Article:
Robert has it pretty well nailed down in his comments; however, some clarifications could be helpful to those following this discussion.
Robert wrote: I believe that a plastic vapor barrier is an invitation to problems in almost any thermal envelope. It was promulgated by code when most houses were insulated with fiberglass and there was little attention to (even recognition of) the need for air-tightness.
Putting a Vermont Residential Building Energy Standard (RBES/Code) required vapor retarder with a perm rating of 1.0 or less on the warm-in-winter side of nonframed ceilings, walls, and floors can and should be accomplished without the use of poly. An appropriate vapor retarder can be installed via the use of the airtight drywall approach (mentioned later in Robert's email) coupled with the use of vapor retarder or barrier paints. This is a better approach as poly almost never serves as an effective air barrier and in fact usually interferes with efforts to achieve an effective air barrier. As Robert also correctly implies later in his email, diffusion (water vapor transport through permeable and semi-permeable building materials flowing from areas of high vapor pressure to lower vapor pressure) is the minor vapor transport mechanism. Air leakage following heat transfer (hot to cold) is the major water vapor transporter in most buildings.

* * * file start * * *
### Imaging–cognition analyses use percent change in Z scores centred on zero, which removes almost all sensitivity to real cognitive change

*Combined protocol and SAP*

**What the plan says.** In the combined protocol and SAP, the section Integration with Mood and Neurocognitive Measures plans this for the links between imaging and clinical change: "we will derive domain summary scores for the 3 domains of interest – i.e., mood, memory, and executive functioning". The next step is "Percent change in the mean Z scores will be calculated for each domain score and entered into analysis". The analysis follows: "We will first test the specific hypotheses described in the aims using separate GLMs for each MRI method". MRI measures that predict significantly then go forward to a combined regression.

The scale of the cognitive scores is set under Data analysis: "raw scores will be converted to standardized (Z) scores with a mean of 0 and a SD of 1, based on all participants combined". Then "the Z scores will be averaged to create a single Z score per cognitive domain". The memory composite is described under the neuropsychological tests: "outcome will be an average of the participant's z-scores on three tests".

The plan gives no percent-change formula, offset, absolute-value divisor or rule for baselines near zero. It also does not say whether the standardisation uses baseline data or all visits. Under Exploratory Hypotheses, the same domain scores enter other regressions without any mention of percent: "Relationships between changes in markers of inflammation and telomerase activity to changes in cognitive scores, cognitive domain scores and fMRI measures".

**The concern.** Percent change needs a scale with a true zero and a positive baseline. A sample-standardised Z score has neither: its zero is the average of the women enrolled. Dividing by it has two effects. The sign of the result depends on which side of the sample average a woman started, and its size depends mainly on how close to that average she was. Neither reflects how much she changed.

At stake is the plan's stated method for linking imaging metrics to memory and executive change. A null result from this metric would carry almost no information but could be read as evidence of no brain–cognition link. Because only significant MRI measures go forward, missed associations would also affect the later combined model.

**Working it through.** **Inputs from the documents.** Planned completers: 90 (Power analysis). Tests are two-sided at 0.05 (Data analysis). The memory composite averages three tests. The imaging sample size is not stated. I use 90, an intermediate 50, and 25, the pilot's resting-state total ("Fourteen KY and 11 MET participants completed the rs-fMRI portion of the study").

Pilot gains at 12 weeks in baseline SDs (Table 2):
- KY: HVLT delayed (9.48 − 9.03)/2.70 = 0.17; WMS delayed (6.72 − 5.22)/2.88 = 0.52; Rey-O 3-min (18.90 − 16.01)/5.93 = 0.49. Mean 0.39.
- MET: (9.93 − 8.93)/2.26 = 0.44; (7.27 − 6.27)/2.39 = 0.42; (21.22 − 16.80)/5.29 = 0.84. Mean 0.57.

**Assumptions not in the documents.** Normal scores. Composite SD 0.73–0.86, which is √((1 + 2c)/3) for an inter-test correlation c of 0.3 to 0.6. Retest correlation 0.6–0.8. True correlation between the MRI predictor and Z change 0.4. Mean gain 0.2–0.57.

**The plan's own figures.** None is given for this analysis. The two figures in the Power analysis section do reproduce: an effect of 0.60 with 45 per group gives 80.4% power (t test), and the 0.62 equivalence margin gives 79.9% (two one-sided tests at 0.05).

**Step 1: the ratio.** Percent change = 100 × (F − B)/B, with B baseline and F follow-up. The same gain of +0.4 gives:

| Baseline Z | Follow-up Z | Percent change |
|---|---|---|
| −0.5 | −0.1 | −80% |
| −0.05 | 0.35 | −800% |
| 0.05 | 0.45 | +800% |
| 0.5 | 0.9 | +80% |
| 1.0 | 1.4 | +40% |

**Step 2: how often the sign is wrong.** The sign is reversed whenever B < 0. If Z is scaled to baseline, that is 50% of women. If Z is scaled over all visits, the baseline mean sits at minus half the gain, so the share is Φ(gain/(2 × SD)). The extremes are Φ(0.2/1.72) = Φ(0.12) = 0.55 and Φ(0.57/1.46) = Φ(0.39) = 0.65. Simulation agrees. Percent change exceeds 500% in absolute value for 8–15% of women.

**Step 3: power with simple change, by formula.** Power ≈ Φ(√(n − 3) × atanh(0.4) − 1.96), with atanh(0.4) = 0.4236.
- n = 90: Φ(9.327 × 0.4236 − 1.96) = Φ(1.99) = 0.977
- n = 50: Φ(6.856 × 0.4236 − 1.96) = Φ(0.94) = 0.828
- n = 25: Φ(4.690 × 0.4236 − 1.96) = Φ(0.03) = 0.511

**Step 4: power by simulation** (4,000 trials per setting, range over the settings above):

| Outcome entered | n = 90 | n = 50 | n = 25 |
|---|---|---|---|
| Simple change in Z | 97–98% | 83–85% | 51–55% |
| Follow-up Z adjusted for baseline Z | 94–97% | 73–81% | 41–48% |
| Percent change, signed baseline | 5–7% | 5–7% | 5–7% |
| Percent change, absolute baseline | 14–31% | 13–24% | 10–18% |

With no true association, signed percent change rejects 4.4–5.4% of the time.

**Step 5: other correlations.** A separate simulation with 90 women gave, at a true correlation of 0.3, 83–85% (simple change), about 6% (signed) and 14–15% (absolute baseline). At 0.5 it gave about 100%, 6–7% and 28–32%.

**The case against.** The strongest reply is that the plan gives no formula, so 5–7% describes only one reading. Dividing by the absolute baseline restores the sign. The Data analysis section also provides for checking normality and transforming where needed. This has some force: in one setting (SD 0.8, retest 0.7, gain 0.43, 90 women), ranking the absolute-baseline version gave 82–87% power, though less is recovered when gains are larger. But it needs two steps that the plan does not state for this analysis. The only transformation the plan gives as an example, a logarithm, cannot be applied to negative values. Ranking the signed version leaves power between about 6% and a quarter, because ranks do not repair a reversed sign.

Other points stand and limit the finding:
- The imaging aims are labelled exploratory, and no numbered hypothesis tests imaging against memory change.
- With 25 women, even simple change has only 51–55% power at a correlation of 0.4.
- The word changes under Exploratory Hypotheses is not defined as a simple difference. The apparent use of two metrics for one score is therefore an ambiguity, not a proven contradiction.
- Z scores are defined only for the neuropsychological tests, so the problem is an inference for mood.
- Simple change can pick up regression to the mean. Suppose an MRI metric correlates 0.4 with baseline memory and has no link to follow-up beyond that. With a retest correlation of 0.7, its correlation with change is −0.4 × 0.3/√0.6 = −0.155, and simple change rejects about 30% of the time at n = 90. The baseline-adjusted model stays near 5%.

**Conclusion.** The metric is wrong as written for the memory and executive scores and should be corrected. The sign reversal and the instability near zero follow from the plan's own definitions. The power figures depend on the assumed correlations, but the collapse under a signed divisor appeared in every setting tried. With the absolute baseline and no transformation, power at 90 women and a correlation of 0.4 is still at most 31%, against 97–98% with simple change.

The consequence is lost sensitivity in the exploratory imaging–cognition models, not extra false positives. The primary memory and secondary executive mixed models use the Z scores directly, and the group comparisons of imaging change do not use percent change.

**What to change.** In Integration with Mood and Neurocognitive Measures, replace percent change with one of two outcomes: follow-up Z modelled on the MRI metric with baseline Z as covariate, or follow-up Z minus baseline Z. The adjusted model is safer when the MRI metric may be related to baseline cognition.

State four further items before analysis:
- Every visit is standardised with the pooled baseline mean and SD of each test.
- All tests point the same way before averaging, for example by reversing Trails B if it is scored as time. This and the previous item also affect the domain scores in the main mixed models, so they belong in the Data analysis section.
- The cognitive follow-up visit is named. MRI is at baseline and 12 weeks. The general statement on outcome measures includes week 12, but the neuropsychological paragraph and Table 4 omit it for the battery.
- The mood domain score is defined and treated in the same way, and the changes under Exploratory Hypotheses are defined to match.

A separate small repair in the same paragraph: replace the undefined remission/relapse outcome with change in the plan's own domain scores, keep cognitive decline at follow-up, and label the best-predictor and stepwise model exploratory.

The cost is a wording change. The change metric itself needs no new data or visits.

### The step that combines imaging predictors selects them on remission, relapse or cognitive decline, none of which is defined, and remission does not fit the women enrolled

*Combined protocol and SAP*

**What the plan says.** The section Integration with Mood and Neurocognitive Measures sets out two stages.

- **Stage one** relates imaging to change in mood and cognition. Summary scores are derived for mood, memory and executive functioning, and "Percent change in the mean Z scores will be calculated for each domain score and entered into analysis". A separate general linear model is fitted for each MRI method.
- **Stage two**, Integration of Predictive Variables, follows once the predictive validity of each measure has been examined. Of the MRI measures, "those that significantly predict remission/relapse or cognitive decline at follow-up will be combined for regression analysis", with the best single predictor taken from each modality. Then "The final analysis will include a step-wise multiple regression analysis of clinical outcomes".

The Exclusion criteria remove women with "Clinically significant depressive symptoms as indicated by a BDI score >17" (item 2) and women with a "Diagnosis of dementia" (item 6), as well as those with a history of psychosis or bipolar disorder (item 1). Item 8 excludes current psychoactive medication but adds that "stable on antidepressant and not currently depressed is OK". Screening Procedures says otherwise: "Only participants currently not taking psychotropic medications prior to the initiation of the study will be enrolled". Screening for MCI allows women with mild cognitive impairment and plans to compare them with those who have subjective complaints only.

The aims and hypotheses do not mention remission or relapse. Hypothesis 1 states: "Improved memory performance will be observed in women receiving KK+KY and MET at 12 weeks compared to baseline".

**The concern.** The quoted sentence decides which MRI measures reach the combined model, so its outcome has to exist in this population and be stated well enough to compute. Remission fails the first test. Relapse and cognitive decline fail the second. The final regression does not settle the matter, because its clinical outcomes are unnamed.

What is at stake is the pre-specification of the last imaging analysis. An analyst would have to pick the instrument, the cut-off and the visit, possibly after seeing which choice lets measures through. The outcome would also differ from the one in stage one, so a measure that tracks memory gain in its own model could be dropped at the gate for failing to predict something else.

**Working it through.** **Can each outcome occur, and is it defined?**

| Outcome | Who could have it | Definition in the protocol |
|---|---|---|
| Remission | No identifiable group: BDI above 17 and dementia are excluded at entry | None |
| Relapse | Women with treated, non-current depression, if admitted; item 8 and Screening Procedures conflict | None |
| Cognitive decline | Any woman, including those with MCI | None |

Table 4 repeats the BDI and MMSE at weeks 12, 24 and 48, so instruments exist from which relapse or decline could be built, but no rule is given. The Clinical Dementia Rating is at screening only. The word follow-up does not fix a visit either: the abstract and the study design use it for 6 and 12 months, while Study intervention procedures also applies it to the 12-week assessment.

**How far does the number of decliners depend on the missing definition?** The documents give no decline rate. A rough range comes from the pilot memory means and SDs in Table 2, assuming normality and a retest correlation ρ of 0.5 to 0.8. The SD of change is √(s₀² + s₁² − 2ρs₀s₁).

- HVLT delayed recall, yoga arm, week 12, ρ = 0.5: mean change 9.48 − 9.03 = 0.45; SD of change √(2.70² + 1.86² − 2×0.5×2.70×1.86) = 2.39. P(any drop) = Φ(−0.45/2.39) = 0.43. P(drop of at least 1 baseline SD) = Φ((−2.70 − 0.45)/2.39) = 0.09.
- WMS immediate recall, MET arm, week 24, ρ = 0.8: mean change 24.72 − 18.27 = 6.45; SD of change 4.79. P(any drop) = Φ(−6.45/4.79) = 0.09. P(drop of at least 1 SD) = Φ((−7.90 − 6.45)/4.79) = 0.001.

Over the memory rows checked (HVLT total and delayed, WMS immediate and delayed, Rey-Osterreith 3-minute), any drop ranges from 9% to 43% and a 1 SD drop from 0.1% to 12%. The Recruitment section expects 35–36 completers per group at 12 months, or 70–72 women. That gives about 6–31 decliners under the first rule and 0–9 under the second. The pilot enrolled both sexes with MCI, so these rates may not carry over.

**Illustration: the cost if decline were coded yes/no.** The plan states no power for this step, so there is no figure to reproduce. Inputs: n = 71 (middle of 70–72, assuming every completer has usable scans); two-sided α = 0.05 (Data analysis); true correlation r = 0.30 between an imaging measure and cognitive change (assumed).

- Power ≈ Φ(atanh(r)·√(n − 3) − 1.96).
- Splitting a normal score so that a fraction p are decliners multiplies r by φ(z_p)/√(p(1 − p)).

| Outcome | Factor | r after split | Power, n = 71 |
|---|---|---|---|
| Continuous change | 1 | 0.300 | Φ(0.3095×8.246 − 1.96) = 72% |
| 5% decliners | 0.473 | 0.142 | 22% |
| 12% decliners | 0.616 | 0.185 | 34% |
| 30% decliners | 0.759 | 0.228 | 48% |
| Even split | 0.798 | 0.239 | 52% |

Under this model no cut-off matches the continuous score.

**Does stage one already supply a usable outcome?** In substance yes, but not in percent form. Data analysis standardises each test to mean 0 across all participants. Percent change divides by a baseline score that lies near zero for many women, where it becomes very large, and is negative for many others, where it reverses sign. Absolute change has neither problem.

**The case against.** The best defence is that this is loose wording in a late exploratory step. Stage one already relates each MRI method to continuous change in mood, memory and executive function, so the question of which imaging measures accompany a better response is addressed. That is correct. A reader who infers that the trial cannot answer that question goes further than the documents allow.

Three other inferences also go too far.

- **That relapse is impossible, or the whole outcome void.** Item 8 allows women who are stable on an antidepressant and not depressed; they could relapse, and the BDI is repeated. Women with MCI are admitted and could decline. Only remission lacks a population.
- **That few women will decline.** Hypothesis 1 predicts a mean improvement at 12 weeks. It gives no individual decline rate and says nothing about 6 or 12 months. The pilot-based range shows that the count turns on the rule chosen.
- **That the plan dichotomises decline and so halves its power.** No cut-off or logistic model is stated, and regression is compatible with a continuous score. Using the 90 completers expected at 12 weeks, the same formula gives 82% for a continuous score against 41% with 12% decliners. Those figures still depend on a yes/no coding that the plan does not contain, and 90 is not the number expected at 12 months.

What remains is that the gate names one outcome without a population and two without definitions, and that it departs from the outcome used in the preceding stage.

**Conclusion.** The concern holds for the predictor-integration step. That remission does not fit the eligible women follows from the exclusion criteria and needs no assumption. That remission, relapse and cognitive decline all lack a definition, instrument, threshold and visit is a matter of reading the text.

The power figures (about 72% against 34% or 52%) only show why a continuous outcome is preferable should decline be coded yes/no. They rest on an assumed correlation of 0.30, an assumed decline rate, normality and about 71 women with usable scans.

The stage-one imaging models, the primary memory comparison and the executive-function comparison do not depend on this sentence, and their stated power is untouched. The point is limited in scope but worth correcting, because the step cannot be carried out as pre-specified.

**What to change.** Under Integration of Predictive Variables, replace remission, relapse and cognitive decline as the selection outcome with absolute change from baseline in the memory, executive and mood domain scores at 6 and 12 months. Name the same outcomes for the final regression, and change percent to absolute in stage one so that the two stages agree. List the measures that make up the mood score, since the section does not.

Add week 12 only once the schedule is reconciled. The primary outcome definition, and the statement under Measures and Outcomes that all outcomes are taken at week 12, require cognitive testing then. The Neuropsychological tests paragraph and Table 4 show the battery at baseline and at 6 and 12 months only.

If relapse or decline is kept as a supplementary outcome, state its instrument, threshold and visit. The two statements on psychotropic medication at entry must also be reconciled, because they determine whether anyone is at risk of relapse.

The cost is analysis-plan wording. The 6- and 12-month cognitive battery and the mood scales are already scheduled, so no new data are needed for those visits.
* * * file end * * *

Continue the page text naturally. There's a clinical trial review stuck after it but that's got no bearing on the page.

Robert wrote: The same fiberglass-insulated house with 1" of exterior XPS and 0.35 ACH would have an additional embodied energy payback of less than 1 year, in large part because it results in much greater energy savings than the typical sprayed urethane, mostly by eliminating thermal bridging.